The open source community does not like to be sold and asking for a star is a low effort way for makers to grow and engage a community through open source. With that said, there are still a lot of open source maintainers and contributors who prefer not to participate in the process of growth hacking to gain GitHub Stars, and a lot of pushback came from engineers who built their careers on growing open source differently.

The Plane team wrote up outlining their growth hacking journey in a follow up post to the original tweet.

(Read about their journey to 20k stars here.)

The Problem with Open Source Star Inflation

Now that we have established that stars are the metric for growth hacking, what is the metric for showing the project's health? In our opinion at OpenSauced, there is not one metric but a few and you can start aligning alongside stars.

There is no doubt that thanks to growth hacking we are seeing GitHub Star hyper-inflation. Now, with currency inflation, it is encouraged to find alternative places to store your assets. Still, with GitHub being the home for open source, I don’t imagine a new stargazing like currency showing up anytime soon.

Stars are not quite a representation of adoption, but if we look closer, we could correlate a combination of metrics to tell a bigger story:

  1. Commit velocity is a quick way to see a project’s activity.
  2. Stars are a quick way to see early interest, but there is no correlation.

commits and stars

_Above is a star and commit velocity charts in grafana for the makeplane/plane project. _ There is a shift happening in open source, and I think it would be unfair to not recognize the folks that built projects that made this ecosystem, the same ecosystem that makes it so easy to become an overnight (over a few months) success.

In a conversation with Brendan Burns on that same podcast, I learned that early Kubernetes used issue counts to measure interest and pull requests to assess adoption. Taking it a step further, you can see a correlation from forks to stars.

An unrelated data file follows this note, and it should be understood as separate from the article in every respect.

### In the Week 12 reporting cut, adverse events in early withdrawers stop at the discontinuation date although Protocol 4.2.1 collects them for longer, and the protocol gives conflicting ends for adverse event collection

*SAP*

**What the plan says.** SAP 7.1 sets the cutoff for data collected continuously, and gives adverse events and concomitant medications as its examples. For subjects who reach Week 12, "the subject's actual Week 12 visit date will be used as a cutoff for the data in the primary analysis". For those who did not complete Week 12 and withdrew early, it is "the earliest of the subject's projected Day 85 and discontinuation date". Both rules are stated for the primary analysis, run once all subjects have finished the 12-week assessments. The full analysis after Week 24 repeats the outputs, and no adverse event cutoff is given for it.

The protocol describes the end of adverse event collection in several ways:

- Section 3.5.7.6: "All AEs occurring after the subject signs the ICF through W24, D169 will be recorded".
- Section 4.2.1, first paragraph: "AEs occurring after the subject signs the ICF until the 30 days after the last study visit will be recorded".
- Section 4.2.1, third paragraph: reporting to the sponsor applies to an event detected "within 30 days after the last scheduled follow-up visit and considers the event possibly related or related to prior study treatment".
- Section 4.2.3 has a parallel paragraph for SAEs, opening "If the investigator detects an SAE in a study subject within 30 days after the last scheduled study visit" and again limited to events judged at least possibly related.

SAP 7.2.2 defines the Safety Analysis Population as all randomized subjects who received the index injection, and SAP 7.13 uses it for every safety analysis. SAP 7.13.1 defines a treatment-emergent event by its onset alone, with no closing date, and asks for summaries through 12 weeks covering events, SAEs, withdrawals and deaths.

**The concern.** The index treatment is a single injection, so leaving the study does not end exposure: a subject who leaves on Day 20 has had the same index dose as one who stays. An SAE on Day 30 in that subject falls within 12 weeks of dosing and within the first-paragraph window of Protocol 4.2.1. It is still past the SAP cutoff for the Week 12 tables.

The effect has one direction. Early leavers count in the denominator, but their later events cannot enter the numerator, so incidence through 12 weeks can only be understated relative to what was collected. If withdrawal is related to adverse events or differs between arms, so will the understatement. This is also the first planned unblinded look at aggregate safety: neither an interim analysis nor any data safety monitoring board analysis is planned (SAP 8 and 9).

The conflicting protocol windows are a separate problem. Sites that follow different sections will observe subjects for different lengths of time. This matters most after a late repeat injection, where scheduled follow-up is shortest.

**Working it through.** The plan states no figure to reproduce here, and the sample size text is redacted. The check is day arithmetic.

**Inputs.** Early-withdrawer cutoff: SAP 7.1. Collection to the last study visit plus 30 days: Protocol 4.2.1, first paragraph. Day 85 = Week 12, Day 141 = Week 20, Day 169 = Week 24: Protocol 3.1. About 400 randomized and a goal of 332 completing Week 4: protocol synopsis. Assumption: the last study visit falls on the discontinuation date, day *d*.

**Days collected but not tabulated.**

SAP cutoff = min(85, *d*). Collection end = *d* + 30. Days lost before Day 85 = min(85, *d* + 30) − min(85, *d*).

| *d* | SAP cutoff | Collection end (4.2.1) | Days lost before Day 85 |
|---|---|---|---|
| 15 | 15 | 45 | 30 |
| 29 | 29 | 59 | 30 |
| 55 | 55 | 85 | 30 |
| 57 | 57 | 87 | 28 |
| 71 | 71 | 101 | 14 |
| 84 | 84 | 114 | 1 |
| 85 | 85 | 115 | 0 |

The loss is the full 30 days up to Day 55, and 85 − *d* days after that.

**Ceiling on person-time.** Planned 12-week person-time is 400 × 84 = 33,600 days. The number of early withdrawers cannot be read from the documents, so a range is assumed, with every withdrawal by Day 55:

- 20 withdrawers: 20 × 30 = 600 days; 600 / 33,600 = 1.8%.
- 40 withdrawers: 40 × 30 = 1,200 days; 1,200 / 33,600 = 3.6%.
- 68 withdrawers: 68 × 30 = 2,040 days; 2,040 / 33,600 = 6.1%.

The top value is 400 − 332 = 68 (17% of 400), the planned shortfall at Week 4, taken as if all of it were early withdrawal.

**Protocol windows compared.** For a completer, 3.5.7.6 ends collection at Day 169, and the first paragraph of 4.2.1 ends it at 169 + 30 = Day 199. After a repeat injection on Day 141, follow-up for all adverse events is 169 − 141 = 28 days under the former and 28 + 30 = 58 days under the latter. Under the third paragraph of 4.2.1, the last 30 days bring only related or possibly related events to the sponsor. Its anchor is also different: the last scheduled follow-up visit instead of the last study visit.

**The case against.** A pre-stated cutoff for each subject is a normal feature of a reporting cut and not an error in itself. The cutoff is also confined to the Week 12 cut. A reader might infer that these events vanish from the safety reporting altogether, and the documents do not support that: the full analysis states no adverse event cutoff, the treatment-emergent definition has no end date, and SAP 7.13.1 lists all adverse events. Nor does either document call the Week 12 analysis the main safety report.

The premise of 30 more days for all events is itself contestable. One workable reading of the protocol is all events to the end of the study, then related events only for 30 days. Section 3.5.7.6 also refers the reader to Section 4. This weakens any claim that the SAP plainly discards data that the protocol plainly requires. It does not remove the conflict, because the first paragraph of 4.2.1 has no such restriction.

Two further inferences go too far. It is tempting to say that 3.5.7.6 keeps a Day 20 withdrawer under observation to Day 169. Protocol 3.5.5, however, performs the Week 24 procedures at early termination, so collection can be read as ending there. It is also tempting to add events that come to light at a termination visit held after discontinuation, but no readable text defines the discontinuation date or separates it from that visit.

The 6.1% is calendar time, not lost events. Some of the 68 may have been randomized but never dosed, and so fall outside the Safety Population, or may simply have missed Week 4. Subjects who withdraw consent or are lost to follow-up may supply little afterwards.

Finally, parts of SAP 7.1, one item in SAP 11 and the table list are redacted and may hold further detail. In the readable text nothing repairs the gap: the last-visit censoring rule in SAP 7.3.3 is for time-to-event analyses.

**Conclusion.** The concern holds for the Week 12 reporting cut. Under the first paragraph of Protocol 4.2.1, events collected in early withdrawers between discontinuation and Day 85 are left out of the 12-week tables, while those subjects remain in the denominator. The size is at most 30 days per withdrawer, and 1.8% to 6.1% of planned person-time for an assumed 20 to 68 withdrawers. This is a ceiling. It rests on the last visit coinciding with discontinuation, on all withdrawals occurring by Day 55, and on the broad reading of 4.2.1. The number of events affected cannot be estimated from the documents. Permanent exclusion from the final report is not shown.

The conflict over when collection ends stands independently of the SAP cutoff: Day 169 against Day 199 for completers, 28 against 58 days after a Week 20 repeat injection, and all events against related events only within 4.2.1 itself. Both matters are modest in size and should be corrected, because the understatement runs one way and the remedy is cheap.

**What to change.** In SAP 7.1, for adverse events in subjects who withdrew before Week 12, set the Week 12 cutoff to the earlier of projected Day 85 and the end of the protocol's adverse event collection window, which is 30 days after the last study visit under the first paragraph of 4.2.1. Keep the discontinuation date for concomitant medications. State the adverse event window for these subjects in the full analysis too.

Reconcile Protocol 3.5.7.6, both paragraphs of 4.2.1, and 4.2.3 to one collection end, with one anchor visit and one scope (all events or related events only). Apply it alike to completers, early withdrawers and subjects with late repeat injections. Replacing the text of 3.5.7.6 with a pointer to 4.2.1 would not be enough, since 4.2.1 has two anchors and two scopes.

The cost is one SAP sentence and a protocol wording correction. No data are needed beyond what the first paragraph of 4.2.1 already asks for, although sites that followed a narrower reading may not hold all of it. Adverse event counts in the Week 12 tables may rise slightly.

stars and forks

The chart above is the correlation between stars and forks.

Based on my conversation with Brendan this correlates to adoption and when you really dig in you will find that with plane being so new, their contributions made exclusively form plane from employees, with the exception of one contribution from a developer member of the French Government. Perhaps a sign of adoption starting with them.

contributors for plane

The logical next step is to examine contributions from organizations and determine if there's a solid star-to-PR pipeline. If you're keen on monitoring your star-to-PR pipeline, consider setting up a workspace on OpenSauced to begin uncovering valuable engagement insights.

growth hack workspace


As the open source landscape evolves and GitHub Stars continue to inflate, it's essential for developers and contributors to consider multiple metrics when evaluating the health and success of a project.

engagement metrics

By looking at commit velocity, issue counts, pull requests, and forks alongside stars, we can better understand a project's adoption and overall value. Let's continue to support the open-source community by focusing on meaningful contributions and nurturing authentic engagement, ensuring that we maintain the integrity that makes open source so special.

If you are interested in seeing better metrics for measuring open source success, consider creating a workspace.

bdougie profile picture


Chief Sauced Officer for OpenSauced.